Lesions of the cervical spine may involve the phrenic nerves (C3C5) and cause apnea. apnea High thoracic injuries will eliminate sympathetic innervation of the heart (T1T4), (T1 T4), leading to bradycardia. Acute high spinal cord injury can cause spinal shock, a condition diti characterized h t i d by b loss l of f sympathetic th ti tone t in the capacitance and resistance vessels below the level of the lesion, resulting in hypotension, bradycardia, areflexia, and gastrointestinal atony. Succinylcholine is reportedly safe during the first 48 h f ll i the following th injury i j but b t is i associated i t d with ith lifelif threatening hyperkalemia afterward.

Head & Spinal p Cord Trauma

Short-term high-dose g corticosteroid therapy with methylprednisolone (30 mg/kg followed by 5.4 5 4 mg/kg/h for 23 h) improves the neurological outcome of patients with spinal cord trauma. Autonomic hyperreflexia is associated with lesions above T5 but is not a problem during acute management.

CHEST TRAUMA

Trauma to the chest may severely compromise the function of the heart or lungs lungs, leading to cardiogenic shock or hypoxia. A tension pneumothorax develops from air entering the pleural l l space through th h a one-way valve l in i the th lung l or chest h t wall. As a result, the ipsilateral lung completely collapses and the mediastinum and trachea are shifted to the contralateral side. Multiple rib fractures may compromise the functional integrity of the thorax thorax, resulting in flail chest chest. Pulmonary contusion results in worsening respiratory failure over time. Hemothorax is differentiated from pneumothorax by dullness to percussion over silent lung fields.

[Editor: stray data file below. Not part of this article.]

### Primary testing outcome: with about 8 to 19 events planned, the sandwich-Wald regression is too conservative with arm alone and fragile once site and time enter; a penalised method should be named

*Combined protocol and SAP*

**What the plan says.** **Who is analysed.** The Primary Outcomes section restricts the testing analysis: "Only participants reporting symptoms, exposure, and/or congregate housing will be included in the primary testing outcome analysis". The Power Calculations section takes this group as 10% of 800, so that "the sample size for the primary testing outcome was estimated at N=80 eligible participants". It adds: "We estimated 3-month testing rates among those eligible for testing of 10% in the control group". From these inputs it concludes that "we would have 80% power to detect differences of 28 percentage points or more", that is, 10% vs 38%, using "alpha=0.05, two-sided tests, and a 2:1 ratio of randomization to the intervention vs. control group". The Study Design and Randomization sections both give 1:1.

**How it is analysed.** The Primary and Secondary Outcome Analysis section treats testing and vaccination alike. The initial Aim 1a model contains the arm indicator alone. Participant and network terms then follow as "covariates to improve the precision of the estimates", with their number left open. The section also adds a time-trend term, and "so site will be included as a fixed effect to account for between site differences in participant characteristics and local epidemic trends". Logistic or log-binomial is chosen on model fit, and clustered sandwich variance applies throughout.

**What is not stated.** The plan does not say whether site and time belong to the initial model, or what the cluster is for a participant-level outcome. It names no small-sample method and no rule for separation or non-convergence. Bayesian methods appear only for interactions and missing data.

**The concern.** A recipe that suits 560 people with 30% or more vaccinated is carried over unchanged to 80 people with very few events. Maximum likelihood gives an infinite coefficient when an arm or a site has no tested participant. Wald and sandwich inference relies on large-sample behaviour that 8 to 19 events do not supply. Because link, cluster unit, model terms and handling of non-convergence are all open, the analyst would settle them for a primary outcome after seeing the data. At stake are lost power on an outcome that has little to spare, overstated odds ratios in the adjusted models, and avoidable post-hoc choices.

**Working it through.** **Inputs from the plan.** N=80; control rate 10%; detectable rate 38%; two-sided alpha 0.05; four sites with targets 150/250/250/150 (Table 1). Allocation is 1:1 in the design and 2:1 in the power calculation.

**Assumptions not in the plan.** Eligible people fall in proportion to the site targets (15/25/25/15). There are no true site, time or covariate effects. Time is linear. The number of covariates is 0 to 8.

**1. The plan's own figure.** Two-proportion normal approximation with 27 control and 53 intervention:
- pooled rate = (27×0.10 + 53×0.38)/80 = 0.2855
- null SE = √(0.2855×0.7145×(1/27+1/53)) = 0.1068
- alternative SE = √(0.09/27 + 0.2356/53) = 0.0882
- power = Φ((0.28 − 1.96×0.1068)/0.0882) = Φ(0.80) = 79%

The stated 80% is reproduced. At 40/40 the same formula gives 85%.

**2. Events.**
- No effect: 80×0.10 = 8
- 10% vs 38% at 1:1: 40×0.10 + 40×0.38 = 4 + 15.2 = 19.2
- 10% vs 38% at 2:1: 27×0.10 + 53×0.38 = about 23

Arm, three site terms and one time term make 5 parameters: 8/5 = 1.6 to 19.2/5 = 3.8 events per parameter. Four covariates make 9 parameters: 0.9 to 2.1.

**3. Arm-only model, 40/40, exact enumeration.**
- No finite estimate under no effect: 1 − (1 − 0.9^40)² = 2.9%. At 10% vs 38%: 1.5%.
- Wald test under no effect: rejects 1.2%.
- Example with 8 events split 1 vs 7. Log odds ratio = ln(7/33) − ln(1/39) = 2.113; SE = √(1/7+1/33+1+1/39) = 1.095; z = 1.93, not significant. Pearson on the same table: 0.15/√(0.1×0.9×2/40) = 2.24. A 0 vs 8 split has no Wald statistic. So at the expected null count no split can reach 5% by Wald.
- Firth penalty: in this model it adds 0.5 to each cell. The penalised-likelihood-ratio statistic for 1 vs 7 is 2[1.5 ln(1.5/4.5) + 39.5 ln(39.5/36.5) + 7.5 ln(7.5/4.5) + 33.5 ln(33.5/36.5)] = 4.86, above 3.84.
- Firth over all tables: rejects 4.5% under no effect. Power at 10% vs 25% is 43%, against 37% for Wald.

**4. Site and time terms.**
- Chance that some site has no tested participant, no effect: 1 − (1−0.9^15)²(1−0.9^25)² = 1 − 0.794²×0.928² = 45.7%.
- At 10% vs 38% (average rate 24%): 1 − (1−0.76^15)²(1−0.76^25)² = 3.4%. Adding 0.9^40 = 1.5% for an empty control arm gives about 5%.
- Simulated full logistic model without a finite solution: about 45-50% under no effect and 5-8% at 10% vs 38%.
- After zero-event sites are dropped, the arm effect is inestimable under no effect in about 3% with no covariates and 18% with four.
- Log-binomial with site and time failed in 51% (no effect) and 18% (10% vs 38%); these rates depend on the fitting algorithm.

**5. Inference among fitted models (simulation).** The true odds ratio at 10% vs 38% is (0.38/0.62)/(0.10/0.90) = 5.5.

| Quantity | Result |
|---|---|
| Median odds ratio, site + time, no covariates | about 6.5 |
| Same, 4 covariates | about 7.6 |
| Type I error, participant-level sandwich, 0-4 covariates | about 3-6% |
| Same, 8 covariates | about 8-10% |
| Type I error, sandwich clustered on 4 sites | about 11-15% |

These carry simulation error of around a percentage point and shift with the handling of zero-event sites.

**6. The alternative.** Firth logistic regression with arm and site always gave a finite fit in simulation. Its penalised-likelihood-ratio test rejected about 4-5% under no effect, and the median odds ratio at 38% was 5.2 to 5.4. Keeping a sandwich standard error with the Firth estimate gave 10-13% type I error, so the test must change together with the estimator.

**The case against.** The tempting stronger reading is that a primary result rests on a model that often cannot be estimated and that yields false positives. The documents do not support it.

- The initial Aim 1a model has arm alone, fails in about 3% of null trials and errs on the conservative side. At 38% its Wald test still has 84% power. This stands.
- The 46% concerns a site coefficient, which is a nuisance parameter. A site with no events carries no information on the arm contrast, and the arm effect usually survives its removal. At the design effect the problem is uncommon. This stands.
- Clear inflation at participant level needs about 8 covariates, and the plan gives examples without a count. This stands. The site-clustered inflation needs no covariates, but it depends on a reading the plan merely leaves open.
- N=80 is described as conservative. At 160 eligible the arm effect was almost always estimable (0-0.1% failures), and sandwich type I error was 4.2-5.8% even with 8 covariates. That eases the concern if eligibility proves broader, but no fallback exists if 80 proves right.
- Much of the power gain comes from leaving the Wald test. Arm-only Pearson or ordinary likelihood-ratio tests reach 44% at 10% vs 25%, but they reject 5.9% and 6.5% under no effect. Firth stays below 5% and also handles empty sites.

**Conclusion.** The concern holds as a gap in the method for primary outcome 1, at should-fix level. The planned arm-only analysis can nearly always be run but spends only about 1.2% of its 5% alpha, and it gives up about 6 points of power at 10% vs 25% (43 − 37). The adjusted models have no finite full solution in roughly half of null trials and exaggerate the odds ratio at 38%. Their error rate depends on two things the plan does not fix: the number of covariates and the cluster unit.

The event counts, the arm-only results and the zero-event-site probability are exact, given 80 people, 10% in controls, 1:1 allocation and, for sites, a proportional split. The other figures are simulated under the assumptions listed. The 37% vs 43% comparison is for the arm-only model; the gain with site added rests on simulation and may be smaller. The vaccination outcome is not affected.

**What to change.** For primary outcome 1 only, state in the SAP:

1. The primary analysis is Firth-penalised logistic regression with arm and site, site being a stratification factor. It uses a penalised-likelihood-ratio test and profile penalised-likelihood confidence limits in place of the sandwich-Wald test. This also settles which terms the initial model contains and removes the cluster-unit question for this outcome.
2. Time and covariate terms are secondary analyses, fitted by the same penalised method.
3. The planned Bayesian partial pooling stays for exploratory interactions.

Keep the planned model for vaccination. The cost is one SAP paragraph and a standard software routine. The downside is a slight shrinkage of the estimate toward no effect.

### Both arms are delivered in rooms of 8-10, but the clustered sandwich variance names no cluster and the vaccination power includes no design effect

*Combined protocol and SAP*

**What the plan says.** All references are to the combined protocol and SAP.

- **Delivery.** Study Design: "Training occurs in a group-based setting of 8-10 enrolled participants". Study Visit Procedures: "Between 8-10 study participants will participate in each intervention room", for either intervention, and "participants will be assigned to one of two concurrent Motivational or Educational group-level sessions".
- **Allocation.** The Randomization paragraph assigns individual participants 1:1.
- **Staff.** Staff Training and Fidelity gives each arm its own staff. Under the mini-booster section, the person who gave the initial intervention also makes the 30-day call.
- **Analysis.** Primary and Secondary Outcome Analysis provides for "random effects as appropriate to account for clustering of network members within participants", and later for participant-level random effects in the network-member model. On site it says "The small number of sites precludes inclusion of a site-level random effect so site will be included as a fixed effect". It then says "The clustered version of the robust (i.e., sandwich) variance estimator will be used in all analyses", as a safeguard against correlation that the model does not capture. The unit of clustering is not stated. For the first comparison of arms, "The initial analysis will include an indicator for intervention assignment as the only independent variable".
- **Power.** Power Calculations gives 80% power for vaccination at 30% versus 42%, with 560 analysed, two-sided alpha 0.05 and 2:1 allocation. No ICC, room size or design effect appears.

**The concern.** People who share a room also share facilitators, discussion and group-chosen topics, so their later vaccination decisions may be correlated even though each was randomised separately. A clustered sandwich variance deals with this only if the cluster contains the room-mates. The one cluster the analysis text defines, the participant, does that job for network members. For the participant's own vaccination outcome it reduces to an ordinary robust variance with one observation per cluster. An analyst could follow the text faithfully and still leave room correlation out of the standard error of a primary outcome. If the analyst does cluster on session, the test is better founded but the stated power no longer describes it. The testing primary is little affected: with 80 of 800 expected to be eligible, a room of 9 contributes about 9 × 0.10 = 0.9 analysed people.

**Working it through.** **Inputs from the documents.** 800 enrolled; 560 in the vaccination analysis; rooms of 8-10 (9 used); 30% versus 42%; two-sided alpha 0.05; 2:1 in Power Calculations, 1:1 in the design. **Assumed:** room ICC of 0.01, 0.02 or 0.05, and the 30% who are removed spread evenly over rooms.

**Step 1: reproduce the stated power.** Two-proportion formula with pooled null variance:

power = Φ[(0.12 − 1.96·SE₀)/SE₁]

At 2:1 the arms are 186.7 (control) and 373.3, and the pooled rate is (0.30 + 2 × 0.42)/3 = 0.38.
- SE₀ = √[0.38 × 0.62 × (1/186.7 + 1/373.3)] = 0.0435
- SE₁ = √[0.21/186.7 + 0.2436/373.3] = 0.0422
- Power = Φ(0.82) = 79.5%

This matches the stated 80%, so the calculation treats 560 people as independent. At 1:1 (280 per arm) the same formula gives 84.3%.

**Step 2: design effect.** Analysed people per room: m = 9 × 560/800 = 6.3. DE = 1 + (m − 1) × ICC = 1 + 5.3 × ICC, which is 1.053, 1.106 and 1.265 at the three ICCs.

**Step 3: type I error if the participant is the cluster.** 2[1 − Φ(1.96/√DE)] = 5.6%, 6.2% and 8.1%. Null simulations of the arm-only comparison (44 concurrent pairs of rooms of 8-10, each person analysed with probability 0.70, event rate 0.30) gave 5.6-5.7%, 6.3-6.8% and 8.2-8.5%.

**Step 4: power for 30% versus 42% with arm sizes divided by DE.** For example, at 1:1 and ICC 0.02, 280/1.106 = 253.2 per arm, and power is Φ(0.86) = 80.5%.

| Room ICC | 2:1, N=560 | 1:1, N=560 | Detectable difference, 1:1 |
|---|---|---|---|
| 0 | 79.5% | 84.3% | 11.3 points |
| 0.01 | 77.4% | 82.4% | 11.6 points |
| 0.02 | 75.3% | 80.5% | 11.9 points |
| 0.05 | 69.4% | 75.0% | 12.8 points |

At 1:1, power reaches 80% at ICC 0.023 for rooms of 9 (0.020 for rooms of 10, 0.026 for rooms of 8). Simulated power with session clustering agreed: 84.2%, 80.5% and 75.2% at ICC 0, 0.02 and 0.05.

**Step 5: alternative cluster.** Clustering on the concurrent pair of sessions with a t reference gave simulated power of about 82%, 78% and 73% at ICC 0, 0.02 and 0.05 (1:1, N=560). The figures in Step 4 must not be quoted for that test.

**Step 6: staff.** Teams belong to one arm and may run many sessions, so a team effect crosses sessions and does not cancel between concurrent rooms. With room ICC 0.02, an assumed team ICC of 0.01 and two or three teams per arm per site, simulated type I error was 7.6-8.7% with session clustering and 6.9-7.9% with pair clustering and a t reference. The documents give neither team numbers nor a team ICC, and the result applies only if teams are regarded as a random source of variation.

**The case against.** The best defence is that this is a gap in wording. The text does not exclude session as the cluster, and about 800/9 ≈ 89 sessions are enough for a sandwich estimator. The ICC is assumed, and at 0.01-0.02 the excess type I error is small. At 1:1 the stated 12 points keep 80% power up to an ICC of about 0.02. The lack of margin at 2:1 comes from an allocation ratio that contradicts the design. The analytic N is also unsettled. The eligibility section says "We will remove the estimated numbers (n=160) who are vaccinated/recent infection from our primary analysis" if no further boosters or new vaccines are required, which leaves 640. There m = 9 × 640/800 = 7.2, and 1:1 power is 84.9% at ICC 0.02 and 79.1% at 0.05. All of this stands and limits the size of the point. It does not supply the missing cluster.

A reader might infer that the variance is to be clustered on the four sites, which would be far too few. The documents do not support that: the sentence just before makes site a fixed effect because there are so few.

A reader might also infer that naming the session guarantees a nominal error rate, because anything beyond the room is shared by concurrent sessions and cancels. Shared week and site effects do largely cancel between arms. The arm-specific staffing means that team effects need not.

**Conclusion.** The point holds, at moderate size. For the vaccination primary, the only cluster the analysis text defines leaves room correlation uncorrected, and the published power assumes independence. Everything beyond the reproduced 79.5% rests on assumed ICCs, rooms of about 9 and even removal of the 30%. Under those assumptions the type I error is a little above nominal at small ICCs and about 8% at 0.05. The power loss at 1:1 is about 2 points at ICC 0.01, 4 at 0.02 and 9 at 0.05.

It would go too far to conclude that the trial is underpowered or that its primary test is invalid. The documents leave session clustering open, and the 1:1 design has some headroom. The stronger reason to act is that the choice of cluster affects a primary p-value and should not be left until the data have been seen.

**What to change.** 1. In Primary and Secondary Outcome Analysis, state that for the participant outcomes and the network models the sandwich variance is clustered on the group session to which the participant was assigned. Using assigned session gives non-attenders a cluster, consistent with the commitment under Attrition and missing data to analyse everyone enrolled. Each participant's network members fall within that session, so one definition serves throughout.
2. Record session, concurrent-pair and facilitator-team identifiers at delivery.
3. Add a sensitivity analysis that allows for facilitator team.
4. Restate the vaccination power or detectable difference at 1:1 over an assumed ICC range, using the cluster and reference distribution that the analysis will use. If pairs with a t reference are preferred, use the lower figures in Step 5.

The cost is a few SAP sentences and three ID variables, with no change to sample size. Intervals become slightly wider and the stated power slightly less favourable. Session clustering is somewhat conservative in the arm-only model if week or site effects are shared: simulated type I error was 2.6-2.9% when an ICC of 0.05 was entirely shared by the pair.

TENSION PNEUMOTHORAX

CHEST TRAUMA

Hemomediastinum, like hemothorax, can also result in hemorrhagic shock. shock Massive hemoptysis may require isolation of the affected lung with a double-lumen tube (DLT) to prevent t bl blood d from f entering t i the th healthy h lth lung. l Air leakage from traumatized bronchi can track an open pulmonary vein causing pulmonary and systemic air embolism. Cardiac tamponade p is a life-threatening g chest injury j y that must be recognized early. The presence of Beck's triad (neck vein distention, hypotension, and muffled heart tones), pulsus paradoxus (a > 10 mm Hg decline in blood pressure during spontaneous inspiration), and a high index of suspicion will help make the diagnosis.

CHEST TRAUMA

Pericardiocentesis provides temporary relief. Myocardial contusion is usually diagnosed by electrocardiographic changes consistent with ischemia (ST-segment elevation), cardiac enzyme elevations ( (creatine ti kinase ki MB or troponin t i levels), l l ) or an abnormal b l echocardiogram.

Other possible injuries following chest trauma include aortic transection or aortic dissection, avulsion of the left subclavian artery, aortic or mitral valve disruption, traumatic diaphragmatic herniation, herniation and esophageal rupture. rupture Acute respiratory distress syndrome (ARDS) is usually a delayed pulmonary complication of trauma The mortality rate of ARDS approaches 50%.